Asymptomatic patients with a peak-to-peak gradient over 20 to 30 mm Hg across the coarctation site, by direct measurement in the catheterization laboratory, are considered for intervention. Also, symptomatic patients with a lesser gradient associated with a low cardiac output, or upper extremity hypertension and left ventricular (LV) hypertrophy, should be considered for intervention therapy. Other evolving indications for treatment include the presence of aortic aneurysms and symptomatic aneurysms of the circle of Willis. Young women who wish to bear children are also at risk, as there may be inadequate placental flow should they become pregnant.
Coarctation of the aorta after surgical repair of the aorta is referred to as “restenosis” as opposed to a native lesion. Often this occurs after an end-to-end surgical repair at the isthmus and can be due to aortic narrowing within the surgical site or potentially the transverse arch proximal to the surgical site. These later obstructive lesions are subcategorized as either proximal transverse arch (between the innominate artery and left carotid artery) or distal transverse arch (between the left carotid artery and left subclavian artery). Although few data exist regarding stent angioplasty within the transverse aortic arch, general experience has been that this is a safe and effective procedure. An arterial monitoring catheter is placed in the right upper extremity and a 4 Fr sheath is used to advance a 4 Fr pigtail to the aorta from the right radial artery. This catheter is used to monitor pressures during stent angioplasty of the distal transverse arch and to cineangiograms to determine appropriate stent placement distal to the origin of the left carotid artery. Transcatheter stent angioplasty for postoperative re-coarctation of the aorta at the isthmus has been demonstrated to be safe and effective. The technique usually involves a femoral arterial approach. The exchange length wire is placed in the ascending aorta or right subclavian artery. A high-pressure angioplasty balloon is used that is equal to or less than the diameter of the normal aortic segments around the stenosis (distal transverse arch or isthmus) and/or the diameter of the descending thoracic aorta near the diaphragm. The stent is mounted on an angioplasty balloon and delivered through a sheath at least 1 Fr to 2 Fr larger than is required by the angioplasty balloon. The stent length is dependent on the lesion length but is usually at least 35 mm to 40 mm in older patients. The stent can be fully dilated, but sometimes it is deemed safer to dilate the lesion over two procedures with 4 to 6 months between dilations.
Percutaneous angioplasty for coarctation has been performed since 1982, and the availability of stents has recently led to improved outcomes, to the extent that percutaneous intervention is now considered the procedure of choice in patients with re-coarctation following surgery. More recently aortic stents of adequate size have been available, and these are particularly effective in preventing complications from recoil of the aorta following angioplasty ( Figure 36-2 ). The size of the stent is never larger than the native aorta. Intravascular ultrasound has been useful in ensuring that there is adequate apposition of the stent against the aortic wall. A successful stent procedure is usually defined as a reduction in the peak gradient to near zero or less than 5 mm Hg.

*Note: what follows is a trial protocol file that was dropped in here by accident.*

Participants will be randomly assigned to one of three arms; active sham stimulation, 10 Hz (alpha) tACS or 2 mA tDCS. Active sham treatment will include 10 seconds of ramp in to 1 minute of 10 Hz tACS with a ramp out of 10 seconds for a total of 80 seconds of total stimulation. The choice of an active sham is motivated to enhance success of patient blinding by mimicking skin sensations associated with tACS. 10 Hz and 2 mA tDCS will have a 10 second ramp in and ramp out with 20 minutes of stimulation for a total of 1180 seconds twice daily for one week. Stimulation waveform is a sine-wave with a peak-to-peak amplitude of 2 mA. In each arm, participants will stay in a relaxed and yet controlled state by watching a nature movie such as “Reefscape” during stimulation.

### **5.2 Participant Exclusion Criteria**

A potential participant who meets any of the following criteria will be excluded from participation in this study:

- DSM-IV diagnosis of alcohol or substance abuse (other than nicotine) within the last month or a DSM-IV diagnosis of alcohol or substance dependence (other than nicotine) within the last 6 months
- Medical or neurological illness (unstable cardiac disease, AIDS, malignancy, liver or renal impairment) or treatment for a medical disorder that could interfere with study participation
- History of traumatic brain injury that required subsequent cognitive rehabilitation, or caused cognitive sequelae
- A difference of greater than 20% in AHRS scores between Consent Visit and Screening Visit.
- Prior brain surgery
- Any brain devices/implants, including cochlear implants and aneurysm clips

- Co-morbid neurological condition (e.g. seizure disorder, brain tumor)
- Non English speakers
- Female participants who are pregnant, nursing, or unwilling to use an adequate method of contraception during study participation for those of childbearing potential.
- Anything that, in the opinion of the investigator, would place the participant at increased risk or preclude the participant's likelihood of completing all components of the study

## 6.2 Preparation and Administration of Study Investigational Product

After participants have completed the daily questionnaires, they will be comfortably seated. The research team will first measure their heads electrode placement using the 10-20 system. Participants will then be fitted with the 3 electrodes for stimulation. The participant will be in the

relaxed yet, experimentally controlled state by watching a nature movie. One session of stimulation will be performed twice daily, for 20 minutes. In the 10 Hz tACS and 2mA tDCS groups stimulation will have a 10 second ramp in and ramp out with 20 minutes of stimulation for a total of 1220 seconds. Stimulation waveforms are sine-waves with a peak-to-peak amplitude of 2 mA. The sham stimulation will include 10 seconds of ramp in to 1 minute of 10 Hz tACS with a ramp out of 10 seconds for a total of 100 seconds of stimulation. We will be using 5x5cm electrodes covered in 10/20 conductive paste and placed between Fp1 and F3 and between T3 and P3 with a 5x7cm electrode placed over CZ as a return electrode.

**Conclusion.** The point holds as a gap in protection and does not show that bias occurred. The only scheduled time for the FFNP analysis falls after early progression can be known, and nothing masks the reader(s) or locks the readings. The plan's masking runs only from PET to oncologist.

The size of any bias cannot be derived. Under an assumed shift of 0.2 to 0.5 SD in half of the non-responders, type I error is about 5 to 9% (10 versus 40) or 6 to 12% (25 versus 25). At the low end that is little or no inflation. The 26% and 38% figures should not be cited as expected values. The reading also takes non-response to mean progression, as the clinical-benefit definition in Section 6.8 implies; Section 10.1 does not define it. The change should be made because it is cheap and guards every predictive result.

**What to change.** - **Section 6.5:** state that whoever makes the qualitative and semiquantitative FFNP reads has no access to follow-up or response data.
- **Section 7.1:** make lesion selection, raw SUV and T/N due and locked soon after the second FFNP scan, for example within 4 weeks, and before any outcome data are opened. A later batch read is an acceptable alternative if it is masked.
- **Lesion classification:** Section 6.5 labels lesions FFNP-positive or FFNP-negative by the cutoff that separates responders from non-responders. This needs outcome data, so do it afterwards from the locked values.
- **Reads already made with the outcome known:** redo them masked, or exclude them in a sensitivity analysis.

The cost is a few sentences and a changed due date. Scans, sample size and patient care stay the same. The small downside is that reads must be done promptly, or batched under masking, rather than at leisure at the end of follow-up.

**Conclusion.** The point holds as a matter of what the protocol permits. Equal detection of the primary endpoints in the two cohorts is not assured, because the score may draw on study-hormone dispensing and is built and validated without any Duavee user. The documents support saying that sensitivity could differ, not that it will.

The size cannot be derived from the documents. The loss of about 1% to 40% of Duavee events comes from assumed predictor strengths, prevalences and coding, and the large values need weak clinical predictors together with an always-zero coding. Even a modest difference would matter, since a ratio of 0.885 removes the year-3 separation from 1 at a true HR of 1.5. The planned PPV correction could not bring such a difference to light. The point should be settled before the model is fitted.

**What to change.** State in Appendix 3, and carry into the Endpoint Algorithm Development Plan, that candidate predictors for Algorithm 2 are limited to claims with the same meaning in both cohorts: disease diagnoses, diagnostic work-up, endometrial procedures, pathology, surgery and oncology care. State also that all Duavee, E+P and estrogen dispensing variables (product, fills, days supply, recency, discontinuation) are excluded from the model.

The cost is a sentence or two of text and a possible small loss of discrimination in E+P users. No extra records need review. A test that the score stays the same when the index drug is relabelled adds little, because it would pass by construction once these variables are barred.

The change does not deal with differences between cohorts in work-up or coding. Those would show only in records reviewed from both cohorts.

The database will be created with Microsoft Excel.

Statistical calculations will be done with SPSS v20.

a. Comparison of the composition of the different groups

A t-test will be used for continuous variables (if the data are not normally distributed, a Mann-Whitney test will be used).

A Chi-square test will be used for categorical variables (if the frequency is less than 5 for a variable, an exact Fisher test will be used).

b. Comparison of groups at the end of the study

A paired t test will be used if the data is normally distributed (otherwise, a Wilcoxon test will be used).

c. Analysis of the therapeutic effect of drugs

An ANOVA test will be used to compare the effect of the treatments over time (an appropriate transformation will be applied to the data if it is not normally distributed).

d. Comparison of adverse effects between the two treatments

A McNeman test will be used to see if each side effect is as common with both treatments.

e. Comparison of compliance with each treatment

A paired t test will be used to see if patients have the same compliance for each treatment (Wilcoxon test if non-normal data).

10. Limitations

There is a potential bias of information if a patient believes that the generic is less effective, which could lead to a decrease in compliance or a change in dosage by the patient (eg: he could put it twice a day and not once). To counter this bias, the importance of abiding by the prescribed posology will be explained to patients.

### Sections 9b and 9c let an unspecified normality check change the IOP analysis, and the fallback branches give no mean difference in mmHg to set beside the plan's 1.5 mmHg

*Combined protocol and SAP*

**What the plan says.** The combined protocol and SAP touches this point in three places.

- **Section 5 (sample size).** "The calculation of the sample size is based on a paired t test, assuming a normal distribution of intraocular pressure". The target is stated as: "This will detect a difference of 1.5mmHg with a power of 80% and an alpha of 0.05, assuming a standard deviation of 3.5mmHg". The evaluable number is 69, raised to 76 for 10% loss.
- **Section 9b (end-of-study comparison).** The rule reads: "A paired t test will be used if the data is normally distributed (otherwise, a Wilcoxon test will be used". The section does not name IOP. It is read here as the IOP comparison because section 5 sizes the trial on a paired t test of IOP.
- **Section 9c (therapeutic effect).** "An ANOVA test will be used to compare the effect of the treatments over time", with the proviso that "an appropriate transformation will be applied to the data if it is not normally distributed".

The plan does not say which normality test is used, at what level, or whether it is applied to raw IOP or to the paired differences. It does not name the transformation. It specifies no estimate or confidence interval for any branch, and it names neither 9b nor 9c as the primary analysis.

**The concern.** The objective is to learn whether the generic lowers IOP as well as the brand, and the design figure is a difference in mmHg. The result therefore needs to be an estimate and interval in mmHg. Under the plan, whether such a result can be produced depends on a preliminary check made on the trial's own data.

Postcoarctation aneurysm formation was particularly a concern early in the experience of using angioplasty for native coarctation; resulting in the recommendation that native coarctation is better treated with surgical intervention. This concern has lessened more recently with the greater use of stenting, and many advocate a percutaneous approach in both native and postoperatively re-coarctation if the anatomy is suitable for stent placement. In general native coarctation should still be approached cautiously. For selected patients, stent placement may be considered as the primary intervention for native coarctation ( Figure 36-3 ) but should be considered in light of the need for growth of the aorta and risk for aneurysm formation. Also, the long-term outcome into late adulthood after stent placement has yet to be determined, and investigation continues.
Arteriovenous Fistulae or Malformations
Coronary Artery Fistulae
Coronary artery fistulae (CAF) are connections between the coronary arteries and a cardiac chamber or great vessel resulting in a “bypass” of the myocardial capillary bed. CAF occur in isolation (without other congenital heart defects), and the exact incidence is unknown. Most often they are discovered during routine coronary angiography, are clinically asymptomatic, and require no therapy. More than half of cases of CAF originate from the proximal right coronary artery, with the proximal left anterior descending coronary artery being the next most frequently involved (one third of cases), followed by the proximal circumflex coronary artery. Most of the CAF from either coronary artery terminate into the right side of the heart. The right ventricle (RV) is the most common site for drainage followed by the right atrium, coronary sinus, and pulmonary arteries ( ).